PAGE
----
The dispute that erupted Tuesday during a Knesset Foreign Affairs and Defense Committee session between Israel Defense Forces Chief of General Staff Lt. Gen. Benny Gantz and Yisrael Beytenu leader Avigdor Lieberman over the IDF's rules of engagement in Judea and Samaria affects every last soldier deployed in that region. The implications go both ways.
The current situation is that there has been a (so far) non-lethal escalation in violent attacks perpetrated by Palestinians in Judea and Samaria. It is not yet organized terror, but the rise in firebombs and rock throwing incidents could easily devolve into a third intifada in the future. Unfortunately, the military-legal system is working too slowly and the perception among the average Palestinian is that Israel is on the defensive, and that IDF soldiers are not allowed to take decisive action. To achieve the level of deterrence required to prevent the current wave of violence and, more importantly, to avoid slipping into a wider, terror-driven confrontation, Israeli deterrence must appear credible to the Palestinians.
On the one hand, the IDF chief of staff's warning (that easing the rules of engagement would lead to escalation) is valid. Giving soldiers near complete authority to open fire could dramatically increase the number of casualties on both sides. The current calm in Judea and Samaria has eased some of the international pressure – both diplomatic and in the media – on Israel. International pressure will ratchet right back up the moment the casualty toll rises above what has become the norm in recent years.
Furthermore, the calm in Judea and Samaria is mainly a result of the cooperation between Israel and the forces subordinate to the Palestinian Authority. If the IDF's finger becomes light on the trigger, Palestinian Authority President Mahmoud Abbas will no longer be able to cooperate with our forces.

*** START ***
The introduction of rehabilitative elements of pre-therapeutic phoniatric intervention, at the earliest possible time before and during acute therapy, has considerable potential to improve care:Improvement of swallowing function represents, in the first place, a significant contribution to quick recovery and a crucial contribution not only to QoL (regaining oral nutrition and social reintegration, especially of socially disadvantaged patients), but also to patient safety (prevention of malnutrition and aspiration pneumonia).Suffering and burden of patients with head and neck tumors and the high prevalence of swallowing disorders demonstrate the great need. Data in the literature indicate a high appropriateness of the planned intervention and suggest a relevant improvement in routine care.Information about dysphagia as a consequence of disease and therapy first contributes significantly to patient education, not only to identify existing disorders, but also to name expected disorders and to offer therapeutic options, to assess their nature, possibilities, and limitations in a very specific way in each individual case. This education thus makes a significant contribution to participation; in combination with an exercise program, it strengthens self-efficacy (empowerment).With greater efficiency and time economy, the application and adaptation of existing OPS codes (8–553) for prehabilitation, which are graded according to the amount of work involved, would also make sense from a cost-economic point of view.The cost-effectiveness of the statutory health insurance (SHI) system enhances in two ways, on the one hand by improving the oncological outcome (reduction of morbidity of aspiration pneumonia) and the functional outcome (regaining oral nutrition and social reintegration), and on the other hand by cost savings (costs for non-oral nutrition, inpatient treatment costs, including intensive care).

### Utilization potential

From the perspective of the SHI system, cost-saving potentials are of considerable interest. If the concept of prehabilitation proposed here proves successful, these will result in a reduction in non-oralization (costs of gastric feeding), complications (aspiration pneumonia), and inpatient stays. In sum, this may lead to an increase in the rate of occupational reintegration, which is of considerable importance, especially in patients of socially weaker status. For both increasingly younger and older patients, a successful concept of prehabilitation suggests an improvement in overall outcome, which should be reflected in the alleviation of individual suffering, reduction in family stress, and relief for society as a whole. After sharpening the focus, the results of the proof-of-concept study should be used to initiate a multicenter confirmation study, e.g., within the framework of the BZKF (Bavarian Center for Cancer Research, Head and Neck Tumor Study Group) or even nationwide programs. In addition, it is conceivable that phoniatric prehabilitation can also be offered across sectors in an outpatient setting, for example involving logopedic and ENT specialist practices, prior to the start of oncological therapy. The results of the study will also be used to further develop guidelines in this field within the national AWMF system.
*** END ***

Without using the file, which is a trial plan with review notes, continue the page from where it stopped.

This debate over use of live fire is a chicken and egg conundrum: Will Israeli restraint be able to keep the clashes at a minimum for a lengthy period of time, and is it worthwhile for the IDF to restrain itself in the face of the current level of violence? Or, will our soldiers' patience be interpreted in Ramallah as a significant weakness and prompt the Palestinians to ratchet up the level of their violence, especially as the West continues to funnel aid to the PA?
Israel is facing a choice between two equally terrible options. Gantz is wise to publicly declare that the IDF will continue to use the familiar methods to combat the violence. But quietly, secretly, when no one is looking, he would be wise to also step up, even by a tiny measure, the army's readiness to put an end to the Palestinian escalation.
Trial and error is the only way to find a balance between the facts and the goals. Every new step needs to be thoroughly thought out, and though the finger should inch closer to the trigger, it would be wise to do so slightly, slowly, almost imperceptibly. After all, even the most optimal fighting in the world is a worse option than no fighting at all.